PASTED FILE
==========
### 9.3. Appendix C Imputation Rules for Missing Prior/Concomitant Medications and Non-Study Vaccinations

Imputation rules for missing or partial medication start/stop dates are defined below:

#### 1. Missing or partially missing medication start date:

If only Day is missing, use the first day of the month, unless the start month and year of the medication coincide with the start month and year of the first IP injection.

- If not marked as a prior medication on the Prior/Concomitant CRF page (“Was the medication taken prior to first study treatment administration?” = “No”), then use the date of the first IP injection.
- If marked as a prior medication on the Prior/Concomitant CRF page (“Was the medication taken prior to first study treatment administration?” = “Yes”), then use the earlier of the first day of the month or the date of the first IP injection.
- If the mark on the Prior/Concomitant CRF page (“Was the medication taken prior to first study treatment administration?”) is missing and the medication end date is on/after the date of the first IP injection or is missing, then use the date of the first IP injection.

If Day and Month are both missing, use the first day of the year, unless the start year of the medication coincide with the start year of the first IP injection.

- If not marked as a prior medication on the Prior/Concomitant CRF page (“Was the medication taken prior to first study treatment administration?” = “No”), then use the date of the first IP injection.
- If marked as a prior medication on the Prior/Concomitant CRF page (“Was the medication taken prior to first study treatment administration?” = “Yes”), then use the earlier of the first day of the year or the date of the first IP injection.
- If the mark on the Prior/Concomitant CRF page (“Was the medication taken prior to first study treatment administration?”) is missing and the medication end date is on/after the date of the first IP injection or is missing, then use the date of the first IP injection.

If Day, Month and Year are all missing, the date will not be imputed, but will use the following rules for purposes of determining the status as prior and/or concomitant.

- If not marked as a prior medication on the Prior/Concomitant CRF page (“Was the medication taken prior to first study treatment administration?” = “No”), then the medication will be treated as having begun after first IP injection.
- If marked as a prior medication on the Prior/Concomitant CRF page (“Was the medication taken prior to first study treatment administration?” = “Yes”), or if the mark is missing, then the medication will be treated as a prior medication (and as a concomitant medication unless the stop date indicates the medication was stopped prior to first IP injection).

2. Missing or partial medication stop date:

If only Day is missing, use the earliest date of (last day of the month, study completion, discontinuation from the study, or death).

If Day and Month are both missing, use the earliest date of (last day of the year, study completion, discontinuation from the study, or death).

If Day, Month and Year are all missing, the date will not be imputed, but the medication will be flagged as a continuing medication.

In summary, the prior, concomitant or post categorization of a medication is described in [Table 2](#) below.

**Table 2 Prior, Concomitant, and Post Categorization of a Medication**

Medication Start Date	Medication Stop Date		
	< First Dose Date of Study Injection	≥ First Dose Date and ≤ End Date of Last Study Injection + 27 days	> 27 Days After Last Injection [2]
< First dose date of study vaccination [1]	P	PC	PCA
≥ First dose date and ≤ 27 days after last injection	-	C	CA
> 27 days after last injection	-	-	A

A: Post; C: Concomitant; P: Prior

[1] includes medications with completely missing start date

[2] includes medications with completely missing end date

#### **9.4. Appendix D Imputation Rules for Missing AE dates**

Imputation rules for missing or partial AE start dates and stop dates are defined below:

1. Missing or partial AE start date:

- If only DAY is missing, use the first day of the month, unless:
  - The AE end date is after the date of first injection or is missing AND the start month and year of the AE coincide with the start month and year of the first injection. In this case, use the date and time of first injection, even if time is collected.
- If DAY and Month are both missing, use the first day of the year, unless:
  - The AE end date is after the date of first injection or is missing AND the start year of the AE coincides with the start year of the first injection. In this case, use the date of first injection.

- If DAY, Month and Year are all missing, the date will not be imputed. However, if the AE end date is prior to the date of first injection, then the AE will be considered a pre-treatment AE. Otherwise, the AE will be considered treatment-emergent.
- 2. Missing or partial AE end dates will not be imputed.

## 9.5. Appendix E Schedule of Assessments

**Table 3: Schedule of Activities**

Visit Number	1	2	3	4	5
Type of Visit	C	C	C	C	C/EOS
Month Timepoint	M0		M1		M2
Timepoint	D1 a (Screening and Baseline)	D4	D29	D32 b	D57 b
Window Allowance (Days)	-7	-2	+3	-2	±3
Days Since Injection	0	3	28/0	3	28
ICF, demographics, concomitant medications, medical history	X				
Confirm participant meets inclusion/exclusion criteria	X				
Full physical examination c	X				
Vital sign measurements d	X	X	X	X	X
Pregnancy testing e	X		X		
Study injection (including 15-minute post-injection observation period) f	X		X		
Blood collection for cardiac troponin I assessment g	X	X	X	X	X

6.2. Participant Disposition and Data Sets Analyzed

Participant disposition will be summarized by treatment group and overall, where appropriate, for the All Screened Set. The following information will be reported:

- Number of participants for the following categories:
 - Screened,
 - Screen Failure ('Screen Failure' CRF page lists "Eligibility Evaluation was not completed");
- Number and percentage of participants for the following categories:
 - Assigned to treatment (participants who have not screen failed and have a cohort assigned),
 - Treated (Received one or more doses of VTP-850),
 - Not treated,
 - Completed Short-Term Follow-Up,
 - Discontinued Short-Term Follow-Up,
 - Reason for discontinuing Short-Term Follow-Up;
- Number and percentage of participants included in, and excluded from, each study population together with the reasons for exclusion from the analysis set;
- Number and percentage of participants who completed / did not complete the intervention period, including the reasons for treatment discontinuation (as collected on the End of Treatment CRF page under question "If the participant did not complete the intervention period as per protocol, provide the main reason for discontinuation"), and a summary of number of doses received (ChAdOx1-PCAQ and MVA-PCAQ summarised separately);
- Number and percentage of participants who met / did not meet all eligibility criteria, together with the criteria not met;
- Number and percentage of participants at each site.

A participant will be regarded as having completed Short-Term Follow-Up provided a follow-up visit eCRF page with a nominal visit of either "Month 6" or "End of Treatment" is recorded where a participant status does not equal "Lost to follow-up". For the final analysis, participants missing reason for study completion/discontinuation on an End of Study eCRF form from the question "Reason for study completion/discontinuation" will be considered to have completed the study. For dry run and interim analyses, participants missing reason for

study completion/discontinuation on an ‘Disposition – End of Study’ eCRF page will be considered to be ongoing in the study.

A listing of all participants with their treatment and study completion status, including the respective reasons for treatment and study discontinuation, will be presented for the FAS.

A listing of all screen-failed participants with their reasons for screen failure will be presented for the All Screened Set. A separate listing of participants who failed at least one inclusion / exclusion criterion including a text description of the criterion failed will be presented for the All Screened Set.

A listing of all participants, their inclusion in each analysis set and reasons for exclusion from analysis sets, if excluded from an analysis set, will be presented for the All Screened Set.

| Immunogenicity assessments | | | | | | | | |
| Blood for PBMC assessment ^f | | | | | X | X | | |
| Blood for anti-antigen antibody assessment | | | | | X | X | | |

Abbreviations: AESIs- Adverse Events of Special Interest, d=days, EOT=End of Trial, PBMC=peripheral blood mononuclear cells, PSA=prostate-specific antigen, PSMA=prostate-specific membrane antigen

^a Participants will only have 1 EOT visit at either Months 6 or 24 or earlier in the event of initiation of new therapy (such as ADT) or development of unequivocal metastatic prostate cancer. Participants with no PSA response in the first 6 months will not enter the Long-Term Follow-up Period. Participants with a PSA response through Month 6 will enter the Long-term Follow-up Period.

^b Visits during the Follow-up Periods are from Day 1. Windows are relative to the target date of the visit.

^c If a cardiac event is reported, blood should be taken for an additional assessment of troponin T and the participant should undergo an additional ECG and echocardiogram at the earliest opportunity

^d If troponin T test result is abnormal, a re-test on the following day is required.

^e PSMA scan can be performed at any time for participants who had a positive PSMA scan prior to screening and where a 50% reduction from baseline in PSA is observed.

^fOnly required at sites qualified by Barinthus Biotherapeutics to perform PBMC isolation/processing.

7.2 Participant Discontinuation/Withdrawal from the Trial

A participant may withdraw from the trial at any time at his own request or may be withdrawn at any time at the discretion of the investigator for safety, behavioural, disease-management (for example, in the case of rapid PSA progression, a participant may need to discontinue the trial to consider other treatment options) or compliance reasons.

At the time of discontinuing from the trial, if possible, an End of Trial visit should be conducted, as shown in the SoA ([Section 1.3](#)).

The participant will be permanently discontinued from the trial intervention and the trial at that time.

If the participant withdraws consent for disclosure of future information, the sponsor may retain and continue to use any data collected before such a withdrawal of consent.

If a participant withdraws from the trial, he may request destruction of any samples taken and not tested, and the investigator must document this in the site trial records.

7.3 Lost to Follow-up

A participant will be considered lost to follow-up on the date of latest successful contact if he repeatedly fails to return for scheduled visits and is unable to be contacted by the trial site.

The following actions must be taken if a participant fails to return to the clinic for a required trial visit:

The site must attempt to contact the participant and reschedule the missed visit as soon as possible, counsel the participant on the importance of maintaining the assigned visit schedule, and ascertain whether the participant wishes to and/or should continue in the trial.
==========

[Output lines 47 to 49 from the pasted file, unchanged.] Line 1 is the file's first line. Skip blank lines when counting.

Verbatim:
Confirm participant meets inclusion/exclusion criteria	X				
Full physical examination c	X				
Vital sign measurements d	X	X	X	X	X